The misuse of oxycodone, a generic opioid prescription pain reliever, can quickly lead to addiction. There is a host of physical, psychological, and behavioral signs and symptoms of oxycodone addiction, such as:
One of the most basic aspects of pharmacology is that a generic drug, such as oxycodone, can be a key ingredient in numerous branded drugs, such as OxyContin. Typically, a generic drug and a branded drug do not have names that are so closely related; hence, there may be confusion between oxycodone and OxyContin. Other branded drugs that include oxycodone are Vicodin, Percodan, and Percocet. This article refers specifically to oxycodone.
Some individuals who abuse oxycodone may risk seizures or respiratory depression. In clinical trials, 1-5 percent of participants experienced psychiatric problems. Although it’s only a small percentage, and the study did not focus on abuse, it is helpful to know the true range of possibilities. Other effects of abuse include:
Individuals who abuse oxycodone face an acute risk of overdose, which can prove fatal. The following is a partial list of possible overdose symptoms:
It may seem obvious, but it bears discussing that addiction is always a possible side effect of oxycodone abuse. When a person uses a habit-forming drug, the body responds by building a tolerance. As a result, a person must use an increasing amount of the drug, such as oxycodone, in order to achieve the familiar, desired high. As steady use continues, dependence develops.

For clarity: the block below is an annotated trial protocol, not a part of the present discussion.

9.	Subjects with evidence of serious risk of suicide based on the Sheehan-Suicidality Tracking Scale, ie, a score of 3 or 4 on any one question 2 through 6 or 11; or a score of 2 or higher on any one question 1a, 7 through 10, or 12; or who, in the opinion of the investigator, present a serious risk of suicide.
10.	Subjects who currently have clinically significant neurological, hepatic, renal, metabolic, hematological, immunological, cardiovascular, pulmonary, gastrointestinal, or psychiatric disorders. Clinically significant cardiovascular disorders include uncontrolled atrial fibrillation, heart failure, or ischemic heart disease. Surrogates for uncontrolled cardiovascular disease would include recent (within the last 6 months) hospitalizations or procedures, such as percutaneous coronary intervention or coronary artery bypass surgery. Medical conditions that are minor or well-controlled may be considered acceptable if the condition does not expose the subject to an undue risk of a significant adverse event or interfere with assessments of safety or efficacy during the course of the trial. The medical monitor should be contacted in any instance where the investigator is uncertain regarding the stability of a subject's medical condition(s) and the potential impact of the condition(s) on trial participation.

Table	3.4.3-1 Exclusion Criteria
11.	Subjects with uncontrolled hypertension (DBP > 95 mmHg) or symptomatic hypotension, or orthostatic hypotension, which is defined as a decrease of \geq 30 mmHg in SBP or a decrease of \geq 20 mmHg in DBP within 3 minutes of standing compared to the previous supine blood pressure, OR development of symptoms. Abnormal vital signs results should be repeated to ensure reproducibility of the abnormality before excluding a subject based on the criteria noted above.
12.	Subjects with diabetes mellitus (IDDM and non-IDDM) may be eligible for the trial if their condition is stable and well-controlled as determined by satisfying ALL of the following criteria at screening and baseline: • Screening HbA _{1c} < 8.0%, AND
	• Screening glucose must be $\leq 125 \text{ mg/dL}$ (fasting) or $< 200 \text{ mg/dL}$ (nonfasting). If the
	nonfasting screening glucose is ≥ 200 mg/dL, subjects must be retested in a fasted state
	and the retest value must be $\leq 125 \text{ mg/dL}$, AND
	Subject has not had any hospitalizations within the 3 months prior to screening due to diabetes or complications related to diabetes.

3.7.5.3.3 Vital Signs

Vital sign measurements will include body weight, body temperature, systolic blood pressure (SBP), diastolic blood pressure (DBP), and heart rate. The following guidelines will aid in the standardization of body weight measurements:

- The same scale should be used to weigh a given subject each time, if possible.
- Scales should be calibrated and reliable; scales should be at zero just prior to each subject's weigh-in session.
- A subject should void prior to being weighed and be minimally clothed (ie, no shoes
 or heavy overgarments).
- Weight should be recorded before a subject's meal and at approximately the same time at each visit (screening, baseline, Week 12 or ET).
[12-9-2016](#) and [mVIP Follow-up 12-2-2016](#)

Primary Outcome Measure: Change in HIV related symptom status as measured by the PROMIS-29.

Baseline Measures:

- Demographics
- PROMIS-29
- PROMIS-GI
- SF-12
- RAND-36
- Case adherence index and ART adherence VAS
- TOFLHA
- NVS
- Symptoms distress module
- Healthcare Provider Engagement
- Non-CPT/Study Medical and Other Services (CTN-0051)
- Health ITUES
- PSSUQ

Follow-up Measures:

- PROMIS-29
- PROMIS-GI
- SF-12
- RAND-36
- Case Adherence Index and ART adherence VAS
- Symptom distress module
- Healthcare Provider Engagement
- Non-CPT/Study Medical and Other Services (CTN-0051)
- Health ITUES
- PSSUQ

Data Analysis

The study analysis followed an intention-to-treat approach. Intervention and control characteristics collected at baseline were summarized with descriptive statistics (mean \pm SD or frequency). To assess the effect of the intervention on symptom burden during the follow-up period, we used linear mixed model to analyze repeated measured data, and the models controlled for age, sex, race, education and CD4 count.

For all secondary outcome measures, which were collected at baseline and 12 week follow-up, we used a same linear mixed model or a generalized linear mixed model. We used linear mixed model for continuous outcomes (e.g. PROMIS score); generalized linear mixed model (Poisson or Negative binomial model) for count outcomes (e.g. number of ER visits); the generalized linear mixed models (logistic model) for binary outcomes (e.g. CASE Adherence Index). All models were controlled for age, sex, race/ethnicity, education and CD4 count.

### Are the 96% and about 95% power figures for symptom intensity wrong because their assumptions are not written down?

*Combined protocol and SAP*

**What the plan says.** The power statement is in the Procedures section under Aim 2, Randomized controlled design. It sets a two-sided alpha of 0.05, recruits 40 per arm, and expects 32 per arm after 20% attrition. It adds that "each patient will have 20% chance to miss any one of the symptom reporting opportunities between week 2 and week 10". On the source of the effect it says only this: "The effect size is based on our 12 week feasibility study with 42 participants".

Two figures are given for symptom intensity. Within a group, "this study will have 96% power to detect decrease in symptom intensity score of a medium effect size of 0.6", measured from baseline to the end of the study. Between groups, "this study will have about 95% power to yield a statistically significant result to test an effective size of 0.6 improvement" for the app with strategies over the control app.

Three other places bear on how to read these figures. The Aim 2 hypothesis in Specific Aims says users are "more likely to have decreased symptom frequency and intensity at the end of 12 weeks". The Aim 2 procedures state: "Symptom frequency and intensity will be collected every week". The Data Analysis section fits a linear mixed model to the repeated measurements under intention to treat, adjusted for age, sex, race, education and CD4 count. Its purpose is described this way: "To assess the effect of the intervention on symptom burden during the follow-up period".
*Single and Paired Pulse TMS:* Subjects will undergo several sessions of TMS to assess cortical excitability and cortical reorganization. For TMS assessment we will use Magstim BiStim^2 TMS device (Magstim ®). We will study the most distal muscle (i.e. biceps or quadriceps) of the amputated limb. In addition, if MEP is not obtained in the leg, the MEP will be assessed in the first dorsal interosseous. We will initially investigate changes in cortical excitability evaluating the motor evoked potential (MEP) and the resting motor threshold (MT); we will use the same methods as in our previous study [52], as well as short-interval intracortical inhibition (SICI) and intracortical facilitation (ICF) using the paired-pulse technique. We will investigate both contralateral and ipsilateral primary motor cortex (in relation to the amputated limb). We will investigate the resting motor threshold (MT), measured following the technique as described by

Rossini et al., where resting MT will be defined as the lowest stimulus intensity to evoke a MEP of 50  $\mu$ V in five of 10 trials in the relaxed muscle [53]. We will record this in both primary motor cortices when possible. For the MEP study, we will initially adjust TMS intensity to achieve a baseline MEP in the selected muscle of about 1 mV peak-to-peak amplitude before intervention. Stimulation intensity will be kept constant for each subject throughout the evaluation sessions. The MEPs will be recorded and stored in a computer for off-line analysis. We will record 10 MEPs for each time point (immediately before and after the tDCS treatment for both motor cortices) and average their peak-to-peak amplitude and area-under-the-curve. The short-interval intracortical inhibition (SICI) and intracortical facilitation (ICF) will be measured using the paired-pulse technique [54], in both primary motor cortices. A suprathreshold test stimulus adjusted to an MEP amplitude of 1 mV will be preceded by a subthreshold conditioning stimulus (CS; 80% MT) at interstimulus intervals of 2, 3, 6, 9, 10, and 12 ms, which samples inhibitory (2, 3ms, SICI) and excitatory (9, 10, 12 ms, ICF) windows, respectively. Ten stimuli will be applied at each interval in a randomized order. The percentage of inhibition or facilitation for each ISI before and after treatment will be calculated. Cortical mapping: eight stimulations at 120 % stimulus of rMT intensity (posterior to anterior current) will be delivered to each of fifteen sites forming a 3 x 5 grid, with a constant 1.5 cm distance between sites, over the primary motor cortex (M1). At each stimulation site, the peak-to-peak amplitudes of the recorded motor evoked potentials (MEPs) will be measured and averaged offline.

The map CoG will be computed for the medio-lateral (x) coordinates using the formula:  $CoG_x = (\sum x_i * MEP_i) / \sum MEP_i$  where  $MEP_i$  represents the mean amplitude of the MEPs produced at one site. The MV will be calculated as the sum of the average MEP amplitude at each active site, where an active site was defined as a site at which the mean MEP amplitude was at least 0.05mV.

When a person stops using oxycodone or significantly reduces the familiar dosage, withdrawal symptoms will emerge. Depending on different factors, including the person’s duration and volume of abuse of oxycodone, withdrawal symptoms can emerge as soon as six hours or as long as 30 hours after last use. Symptoms may change over the course of the withdrawal process, but potential withdrawal symptoms include:
It is critical to note that opioid withdrawal can be particularly hazardous due to complications from withdrawal symptoms, such as dehydration from diarrhea and vomiting. For this reason, there is a strong advisement that individuals seek the help of a medical detox center or a drug rehab center with a detox program.
In addition to the immediate health hazards, the severity of withdrawal symptoms can motivate a person to relapse. Oftentimes, individuals will relapse during withdrawal in an effort to make the discomfort of the symptoms go away.
The behavioral signs of addiction depend on a range of factors, such as a person’s living arrangements, finances, assets, and the severity of the addiction. CBS News, in an effort to educate the American public in the midst of an opioid pill epidemic, provides the following five signs of painkiller abuse:
Oxycodone can be consumed orally in pill format, injected, taken rectally (similar to an enema), or smoked.
If an individual abuses oxycodone pills by swallowing them, one tipoff would be that there is no paraphernalia around. There may, however, be prescription pill bottles from different doctors and pharmacies, with dates within an overlapping time period. Individuals who abuse oxycodone can get it on the street, or from people who sell their prescriptions, but they may also doctor shop (i.e., going from doctor to doctor to obtain more than one prescription for oxycodone, all the while trying to avoid detection).